Saturday, October 12, 2013

French Waiters' Mentality: ‘Don’t bother me when I’m working’

On a recent afternoon near the Place de la Bastille, Alberto Riberio, a tourist from Spain, stopped with his family at a quaint cafe and asked a waiter if they could sit down
writes Liz Alderman in a New York Times article in which the money quote comes in the final paragraph.
 “Look around!” he recalled the waiter replying abruptly. “You see empty tables, don’t you?”

When the family tried to order food in halting French, the waiter rolled his eyes, Mr. Riberio said. Later, when a wrong dish was served, an argument ensued over whether it would be changed. 

“In general, the French can be quite friendly and helpful,” said Mr. Riberio, whose family went on to have a pleasant stay. But the encounter “was a reminder of why they can also have a reputation for being rude,” he said. 

In the City of Light, an eternal question is once again spurring debate: Is the stereotype of the brusque Frenchman justified, or do visitors just not understand the French?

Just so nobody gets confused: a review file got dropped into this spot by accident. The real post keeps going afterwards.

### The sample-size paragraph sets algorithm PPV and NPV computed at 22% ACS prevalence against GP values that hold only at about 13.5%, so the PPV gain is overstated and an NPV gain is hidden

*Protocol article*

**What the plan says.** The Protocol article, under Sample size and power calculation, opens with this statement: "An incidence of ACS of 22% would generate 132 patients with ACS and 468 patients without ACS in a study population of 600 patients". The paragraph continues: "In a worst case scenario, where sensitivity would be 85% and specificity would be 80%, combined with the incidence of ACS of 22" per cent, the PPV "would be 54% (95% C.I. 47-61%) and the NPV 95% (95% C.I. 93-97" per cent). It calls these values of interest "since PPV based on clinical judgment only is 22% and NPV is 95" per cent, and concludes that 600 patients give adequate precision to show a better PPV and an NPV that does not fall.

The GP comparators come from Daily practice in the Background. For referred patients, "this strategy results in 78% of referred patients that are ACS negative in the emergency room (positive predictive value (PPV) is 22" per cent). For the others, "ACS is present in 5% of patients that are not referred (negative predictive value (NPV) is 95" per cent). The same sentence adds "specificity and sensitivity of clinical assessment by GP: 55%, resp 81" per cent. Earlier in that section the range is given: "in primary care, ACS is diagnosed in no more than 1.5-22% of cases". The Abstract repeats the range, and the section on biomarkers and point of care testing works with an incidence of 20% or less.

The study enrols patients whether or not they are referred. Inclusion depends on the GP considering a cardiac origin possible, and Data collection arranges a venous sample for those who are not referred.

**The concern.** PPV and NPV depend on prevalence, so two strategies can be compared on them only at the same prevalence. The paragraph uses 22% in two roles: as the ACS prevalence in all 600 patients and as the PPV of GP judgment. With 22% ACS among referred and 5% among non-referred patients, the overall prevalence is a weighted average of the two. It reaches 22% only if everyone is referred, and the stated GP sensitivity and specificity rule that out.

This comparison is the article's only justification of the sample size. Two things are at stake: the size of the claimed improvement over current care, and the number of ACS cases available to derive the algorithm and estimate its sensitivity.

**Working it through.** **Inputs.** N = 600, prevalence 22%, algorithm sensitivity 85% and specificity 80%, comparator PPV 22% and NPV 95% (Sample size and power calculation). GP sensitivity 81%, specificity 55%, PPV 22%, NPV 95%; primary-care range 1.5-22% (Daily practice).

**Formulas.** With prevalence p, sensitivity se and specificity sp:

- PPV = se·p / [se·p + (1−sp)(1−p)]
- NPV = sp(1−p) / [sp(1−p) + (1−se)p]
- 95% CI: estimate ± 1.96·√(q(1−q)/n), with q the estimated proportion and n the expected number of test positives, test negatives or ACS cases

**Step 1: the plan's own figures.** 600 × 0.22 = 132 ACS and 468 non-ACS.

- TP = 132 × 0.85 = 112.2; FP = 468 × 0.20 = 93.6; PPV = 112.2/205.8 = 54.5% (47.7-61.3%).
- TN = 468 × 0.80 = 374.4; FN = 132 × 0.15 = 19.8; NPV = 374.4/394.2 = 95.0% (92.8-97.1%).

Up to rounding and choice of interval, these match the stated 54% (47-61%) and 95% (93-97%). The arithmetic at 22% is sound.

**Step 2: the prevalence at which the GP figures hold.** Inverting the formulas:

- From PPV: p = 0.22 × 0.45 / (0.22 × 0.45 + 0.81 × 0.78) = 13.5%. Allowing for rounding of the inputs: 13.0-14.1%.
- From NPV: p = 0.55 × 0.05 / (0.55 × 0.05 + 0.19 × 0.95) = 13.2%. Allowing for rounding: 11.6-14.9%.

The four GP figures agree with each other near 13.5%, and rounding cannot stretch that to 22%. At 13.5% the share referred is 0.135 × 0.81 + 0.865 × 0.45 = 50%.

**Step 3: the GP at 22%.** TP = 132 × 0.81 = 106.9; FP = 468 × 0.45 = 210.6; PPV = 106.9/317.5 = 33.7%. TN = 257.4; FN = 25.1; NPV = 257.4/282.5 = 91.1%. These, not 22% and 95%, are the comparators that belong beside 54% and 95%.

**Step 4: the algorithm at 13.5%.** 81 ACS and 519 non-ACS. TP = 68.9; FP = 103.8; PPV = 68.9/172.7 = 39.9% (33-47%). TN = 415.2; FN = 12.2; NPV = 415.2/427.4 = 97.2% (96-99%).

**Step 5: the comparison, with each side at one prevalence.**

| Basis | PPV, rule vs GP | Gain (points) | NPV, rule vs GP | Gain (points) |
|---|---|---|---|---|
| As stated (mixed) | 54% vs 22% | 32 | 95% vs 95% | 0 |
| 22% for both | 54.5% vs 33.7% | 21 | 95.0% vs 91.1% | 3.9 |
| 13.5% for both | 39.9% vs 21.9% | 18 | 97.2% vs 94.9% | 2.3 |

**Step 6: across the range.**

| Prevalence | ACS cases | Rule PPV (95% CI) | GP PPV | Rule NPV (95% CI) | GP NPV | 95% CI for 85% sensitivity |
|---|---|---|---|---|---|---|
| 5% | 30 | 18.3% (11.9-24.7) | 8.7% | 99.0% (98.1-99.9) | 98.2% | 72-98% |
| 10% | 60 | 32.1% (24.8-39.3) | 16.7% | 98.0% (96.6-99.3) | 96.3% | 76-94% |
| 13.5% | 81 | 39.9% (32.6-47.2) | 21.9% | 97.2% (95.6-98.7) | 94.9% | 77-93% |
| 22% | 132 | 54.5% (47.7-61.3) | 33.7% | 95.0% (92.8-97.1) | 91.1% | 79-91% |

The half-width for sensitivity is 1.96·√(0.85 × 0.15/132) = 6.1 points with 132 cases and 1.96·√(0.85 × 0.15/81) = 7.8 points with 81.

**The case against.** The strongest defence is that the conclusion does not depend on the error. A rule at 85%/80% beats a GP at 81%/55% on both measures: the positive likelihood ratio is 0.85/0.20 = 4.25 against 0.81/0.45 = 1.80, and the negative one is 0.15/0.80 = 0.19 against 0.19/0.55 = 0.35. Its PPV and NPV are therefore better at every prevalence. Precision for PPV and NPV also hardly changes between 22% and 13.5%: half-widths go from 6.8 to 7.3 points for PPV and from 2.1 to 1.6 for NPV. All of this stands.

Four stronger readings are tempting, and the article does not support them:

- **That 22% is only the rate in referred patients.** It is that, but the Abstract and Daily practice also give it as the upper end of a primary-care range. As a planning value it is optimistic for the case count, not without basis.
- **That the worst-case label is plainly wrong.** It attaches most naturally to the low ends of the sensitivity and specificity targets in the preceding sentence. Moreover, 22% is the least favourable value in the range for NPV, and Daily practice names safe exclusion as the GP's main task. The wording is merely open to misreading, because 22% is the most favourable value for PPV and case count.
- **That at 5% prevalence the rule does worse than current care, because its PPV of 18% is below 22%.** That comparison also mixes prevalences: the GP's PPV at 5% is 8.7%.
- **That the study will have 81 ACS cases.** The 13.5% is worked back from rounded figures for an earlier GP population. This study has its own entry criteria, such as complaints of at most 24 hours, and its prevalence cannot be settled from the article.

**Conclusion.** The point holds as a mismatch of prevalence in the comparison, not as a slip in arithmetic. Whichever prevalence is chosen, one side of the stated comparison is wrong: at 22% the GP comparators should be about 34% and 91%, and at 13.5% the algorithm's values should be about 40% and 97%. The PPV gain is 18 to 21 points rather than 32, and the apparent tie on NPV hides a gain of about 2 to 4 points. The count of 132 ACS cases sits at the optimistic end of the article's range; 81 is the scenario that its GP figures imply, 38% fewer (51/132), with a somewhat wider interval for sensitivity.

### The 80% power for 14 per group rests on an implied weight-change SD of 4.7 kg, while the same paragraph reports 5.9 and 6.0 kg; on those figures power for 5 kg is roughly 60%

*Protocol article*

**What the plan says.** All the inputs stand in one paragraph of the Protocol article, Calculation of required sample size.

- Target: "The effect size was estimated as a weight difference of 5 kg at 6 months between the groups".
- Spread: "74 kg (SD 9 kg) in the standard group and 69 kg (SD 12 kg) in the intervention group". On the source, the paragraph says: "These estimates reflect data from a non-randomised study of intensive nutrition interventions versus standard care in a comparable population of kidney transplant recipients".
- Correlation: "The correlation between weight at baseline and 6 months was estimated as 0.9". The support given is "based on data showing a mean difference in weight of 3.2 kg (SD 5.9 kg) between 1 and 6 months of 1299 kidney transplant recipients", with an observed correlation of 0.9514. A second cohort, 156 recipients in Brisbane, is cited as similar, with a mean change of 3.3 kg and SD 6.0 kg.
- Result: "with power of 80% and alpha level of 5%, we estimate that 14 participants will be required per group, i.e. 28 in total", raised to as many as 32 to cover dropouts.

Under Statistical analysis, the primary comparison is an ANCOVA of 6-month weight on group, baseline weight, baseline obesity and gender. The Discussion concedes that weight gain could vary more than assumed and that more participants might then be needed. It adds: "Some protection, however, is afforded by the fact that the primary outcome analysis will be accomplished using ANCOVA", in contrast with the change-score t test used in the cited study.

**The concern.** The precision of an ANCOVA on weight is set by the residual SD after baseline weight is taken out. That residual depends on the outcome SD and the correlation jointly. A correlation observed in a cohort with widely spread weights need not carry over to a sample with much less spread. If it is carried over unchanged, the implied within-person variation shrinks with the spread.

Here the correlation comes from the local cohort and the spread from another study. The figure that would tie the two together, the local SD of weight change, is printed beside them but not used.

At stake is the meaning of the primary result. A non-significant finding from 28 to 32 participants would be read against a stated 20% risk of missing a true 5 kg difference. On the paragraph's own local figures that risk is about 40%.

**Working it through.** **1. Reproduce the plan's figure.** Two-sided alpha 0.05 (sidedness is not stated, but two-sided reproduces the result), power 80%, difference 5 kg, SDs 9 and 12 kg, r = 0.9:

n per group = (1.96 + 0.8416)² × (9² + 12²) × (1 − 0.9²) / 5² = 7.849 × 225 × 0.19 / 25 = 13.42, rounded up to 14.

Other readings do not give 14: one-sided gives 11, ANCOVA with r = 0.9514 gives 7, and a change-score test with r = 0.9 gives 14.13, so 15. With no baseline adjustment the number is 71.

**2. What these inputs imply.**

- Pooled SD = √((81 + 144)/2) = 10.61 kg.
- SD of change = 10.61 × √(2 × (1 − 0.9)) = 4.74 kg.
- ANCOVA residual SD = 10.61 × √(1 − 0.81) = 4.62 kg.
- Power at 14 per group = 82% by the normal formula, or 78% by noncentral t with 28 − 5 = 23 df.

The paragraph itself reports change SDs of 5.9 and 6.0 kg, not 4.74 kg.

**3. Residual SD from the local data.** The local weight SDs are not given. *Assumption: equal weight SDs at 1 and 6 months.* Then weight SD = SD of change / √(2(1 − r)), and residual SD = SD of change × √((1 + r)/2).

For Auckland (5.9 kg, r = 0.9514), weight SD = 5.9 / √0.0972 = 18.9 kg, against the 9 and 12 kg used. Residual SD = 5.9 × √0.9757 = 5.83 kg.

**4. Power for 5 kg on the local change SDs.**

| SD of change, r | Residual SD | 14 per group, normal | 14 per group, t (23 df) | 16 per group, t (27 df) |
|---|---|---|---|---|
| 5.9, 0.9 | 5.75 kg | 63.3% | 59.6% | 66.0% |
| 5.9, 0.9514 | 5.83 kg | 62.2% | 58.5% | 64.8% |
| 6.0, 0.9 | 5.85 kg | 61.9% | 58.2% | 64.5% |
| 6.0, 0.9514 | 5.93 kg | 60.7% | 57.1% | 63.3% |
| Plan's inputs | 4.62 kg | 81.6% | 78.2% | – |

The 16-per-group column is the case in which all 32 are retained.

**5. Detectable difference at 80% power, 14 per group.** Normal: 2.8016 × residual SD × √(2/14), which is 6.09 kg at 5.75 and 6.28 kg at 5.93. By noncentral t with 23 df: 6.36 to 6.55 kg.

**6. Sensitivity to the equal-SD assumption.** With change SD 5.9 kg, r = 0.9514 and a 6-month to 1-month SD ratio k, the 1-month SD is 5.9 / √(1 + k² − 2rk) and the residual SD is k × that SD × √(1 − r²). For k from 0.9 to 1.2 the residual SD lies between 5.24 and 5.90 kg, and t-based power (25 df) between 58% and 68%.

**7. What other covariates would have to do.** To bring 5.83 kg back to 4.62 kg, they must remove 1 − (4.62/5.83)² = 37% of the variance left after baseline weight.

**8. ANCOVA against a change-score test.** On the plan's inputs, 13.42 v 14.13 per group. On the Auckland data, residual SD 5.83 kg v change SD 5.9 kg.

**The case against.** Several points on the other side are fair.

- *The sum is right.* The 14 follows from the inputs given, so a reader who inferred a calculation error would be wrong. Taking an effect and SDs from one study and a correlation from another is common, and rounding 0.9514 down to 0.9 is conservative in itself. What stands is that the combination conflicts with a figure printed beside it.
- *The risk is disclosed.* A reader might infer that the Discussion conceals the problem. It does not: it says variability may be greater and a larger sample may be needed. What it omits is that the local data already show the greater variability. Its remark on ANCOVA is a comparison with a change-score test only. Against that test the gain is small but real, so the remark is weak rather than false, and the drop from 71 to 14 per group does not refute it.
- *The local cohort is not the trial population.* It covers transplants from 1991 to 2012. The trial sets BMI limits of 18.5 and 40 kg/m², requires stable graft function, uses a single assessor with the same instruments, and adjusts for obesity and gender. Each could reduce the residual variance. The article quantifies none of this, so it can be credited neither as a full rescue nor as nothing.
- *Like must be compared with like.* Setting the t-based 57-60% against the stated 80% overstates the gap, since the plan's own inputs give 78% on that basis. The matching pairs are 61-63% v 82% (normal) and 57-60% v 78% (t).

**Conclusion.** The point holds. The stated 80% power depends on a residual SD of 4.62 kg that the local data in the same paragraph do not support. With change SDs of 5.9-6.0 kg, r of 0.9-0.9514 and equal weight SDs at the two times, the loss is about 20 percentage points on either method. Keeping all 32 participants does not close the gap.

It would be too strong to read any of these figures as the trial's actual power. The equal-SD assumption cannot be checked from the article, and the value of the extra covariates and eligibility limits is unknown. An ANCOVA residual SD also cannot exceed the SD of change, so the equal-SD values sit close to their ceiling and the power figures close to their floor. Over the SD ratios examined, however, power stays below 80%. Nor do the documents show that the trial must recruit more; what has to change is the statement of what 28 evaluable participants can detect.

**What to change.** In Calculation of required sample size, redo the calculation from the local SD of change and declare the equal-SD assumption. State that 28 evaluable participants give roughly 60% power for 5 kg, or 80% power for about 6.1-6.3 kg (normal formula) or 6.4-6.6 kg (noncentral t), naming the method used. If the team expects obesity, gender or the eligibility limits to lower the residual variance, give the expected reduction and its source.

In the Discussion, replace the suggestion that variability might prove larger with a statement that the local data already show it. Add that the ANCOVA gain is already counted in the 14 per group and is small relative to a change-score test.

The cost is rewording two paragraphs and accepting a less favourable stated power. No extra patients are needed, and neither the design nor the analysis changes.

The soul-searching is coming from an unlikely place: the Paris tourism board. It is ramping up a charm offensive to burnish the image of France — and Paris in particular — as a kinder place for tourists. Officials have been deluging cafes, hotels, shops and taxi ranks with 20,000 more pamphlets titled “Do You Speak Touriste?”, a manual on how to make travelers feel more welcome, after 35,000 copies handed out in July ran out.

The British, it advises, want to be called by their first names. The Japanese need to feel reassured. The Spanish mainly want people to be nice. (“I would agree with that,” Mr. Riberio said.) As for Americans, the guide notes, they are glued to their personal devices and want to eat as early as 6 p.m. — a frightful thought to a typical Parisien.

“The goal is to fight against a bad reputation, and improve the quality of the welcome in Paris,” said François Navarro, the communication director for the tourism board, the Comité Régional du Tourisme Paris Île-de-France. With 30 million tourists a year, Paris is one of the most visited cities in the world, he said. “But we can do more.” 

How much more remains to be seen. Paul Kappe, an owner of the renowned Brasserie de l’Isle Saint-Louis, perched behind the Cathedral of Notre-Dame, gave a Gallic shrug when he saw the brochure.
“It starts with the assumption that the French are disagreeable,” said Mr. Kappe, a contemplative man who kept a watchful eye on the restaurant’s sunny terrace, full of waiters and patrons crammed behind tiny tables. “Well, that does have the ring of truth,” he said. “But it won’t stop a waiter from being unpleasant.”